Cook peas in simmering salted water for one minute, then drain. Dice or shred ham. Add ham and most of the peas, stirring well, adding a little extra stock if rice is too stiff - it should be just soupy enough to move across a tilted plate. Beat in remaining butter, sea salt, a generous amount of pepper and parmesan and serve in warm, shallow plates. Scatter with remaining peas, parsley and grated parmesan.
Tip: Great Italian cookery authority Marcella Hazan suggests tasting the rice after 20 minutes of cooking. ''It is done when it is tender, but firm to the bite,'' she says. ''Never cook rice until it is soft at the centre.''
What you learn: To fry at the correct temperature so food is sealed and doesn't end up greasy; not to overcook delicate seafood; and to get extra crispness by dipping the squid in beaten egg white.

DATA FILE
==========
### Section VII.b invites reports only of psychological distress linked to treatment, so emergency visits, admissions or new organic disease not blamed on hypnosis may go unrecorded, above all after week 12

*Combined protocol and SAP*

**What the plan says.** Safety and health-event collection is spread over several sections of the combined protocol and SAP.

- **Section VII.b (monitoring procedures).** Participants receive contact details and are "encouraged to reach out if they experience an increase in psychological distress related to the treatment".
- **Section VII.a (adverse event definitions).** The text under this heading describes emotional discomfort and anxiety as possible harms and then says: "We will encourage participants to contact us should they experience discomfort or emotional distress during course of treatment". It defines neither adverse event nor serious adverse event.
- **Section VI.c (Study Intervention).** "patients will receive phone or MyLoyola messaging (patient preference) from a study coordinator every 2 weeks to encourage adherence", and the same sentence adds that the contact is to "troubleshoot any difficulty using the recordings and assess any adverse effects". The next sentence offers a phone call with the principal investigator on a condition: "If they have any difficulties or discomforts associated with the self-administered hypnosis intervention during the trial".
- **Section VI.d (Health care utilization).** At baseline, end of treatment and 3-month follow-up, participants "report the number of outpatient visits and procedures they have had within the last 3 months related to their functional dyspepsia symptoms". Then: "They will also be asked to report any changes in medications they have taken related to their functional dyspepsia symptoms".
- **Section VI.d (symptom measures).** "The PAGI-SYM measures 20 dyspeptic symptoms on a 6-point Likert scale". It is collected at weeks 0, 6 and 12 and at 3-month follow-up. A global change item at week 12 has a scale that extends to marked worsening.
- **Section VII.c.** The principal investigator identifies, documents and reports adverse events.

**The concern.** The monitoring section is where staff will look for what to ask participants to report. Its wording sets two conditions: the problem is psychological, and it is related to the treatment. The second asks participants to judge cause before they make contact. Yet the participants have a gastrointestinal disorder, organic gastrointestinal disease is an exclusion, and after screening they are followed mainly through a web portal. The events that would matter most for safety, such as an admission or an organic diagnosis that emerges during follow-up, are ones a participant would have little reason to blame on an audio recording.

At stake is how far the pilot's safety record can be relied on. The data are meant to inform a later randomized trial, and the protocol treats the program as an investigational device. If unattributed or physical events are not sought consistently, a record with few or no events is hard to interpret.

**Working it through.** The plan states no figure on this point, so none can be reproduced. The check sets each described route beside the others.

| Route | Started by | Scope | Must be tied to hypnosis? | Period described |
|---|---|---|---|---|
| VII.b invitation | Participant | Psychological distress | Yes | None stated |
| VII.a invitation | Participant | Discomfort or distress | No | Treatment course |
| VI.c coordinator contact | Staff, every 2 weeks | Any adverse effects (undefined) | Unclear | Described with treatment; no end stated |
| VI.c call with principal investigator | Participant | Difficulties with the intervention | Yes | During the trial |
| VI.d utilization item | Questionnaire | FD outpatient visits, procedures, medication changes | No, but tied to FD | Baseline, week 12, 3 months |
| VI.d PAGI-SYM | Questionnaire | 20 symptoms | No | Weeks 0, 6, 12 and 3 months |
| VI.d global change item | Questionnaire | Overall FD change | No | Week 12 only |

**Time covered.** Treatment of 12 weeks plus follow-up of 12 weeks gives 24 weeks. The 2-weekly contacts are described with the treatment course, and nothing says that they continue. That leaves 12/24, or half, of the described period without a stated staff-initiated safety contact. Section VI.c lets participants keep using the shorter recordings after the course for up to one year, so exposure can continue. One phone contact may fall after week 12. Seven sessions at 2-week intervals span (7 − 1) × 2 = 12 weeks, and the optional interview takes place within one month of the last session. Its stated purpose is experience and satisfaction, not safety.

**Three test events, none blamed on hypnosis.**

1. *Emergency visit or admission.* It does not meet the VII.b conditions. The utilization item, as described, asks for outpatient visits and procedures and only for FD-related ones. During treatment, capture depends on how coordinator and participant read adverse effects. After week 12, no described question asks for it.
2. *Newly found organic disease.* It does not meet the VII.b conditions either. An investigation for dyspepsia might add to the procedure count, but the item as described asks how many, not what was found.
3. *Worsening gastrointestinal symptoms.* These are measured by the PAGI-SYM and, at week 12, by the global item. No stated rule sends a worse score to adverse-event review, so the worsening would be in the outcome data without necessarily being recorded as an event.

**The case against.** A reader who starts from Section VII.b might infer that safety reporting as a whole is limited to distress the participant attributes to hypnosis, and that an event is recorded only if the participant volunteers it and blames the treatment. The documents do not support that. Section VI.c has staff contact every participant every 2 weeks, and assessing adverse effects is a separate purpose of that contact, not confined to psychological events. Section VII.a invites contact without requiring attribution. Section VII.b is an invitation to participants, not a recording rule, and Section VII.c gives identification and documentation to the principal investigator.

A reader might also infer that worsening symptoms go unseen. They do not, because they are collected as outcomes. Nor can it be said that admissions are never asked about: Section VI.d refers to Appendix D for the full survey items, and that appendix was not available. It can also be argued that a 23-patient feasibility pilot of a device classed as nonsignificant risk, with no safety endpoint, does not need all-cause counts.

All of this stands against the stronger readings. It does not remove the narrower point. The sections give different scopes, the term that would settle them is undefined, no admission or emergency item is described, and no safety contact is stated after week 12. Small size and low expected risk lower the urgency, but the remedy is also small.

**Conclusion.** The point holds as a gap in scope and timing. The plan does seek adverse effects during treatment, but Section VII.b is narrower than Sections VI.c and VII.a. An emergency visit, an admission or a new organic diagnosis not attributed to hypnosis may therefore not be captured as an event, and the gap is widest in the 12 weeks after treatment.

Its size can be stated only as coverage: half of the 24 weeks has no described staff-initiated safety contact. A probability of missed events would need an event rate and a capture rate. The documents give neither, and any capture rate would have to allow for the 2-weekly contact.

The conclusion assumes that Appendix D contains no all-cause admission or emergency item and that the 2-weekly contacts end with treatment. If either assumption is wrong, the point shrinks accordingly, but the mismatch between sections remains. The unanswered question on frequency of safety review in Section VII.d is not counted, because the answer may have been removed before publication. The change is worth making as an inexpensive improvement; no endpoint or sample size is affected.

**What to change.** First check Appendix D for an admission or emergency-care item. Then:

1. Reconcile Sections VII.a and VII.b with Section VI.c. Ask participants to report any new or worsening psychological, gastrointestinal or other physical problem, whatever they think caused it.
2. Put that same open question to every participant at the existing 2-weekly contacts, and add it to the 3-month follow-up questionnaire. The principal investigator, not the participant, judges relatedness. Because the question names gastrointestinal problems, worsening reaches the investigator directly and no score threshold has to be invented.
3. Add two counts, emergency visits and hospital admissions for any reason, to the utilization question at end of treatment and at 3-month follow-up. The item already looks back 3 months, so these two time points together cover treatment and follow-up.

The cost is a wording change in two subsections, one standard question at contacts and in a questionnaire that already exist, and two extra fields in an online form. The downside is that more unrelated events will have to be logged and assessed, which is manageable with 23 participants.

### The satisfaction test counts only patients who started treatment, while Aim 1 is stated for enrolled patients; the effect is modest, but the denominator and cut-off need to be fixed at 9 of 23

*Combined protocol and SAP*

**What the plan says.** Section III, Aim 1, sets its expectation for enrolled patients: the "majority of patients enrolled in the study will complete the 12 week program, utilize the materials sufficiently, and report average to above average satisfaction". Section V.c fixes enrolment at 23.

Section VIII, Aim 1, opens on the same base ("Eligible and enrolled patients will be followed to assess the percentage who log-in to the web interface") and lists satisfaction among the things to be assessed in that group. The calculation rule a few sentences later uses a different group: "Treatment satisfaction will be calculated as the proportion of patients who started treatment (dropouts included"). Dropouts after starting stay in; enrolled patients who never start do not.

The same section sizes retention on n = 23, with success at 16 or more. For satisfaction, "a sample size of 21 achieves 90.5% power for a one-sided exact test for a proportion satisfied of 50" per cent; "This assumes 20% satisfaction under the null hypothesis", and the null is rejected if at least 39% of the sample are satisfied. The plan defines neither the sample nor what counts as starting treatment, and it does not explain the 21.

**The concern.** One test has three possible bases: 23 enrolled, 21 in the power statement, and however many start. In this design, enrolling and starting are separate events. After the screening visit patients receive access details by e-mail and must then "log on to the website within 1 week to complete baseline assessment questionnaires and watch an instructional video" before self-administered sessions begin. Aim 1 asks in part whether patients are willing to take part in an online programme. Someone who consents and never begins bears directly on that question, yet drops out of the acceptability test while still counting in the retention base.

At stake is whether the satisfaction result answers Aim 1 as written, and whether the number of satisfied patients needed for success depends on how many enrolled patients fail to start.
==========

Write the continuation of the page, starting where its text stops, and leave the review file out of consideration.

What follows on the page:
750g cleaned squid tubes and tentacles
1 tbsp sea salt
1 tbsp cracked black pepper
1 tsp Chinese five-spice powder
1 tsp dried chilli flakes
100g cornflour or rice flour
Vegetable oil for deep-frying
1 egg white, beaten
1 red chilli, finely sliced
3 green onions, finely sliced
1 lemon, quartered
Cut squid tubes in half lengthwise, and score inside in fine criss-crosses with a sharp knife. Cut each half into bite-sized triangles and pat dry. Cut each cluster of tentacles in two. Mix sea salt, pepper, five-spice, dried chilli flakes and cornflour in a bowl. Heat oil in a wok or saucepan until a little cube of bread browns nicely within 30 seconds.
Working in small batches, toss some squid in beaten egg white, drain, then toss through spiced cornflour to coat. Shake off excess and cook for about one minute until golden. Remove with a slotted spoon and drain on kitchen paper while you cook the rest. Finally, add fresh red chilli and green onions to the pan and cook for two minutes, remove with a slotted spoon then toss with squid. Taste for seasoning (it should be salty, spicy and moreish) and serve with lemon quarters.
Tip: Vietnamese chef and owner of Red Lantern, Luke Nguyen, advises to add squid a few pieces at a time but in quick succession, to maintain the heat of the oil.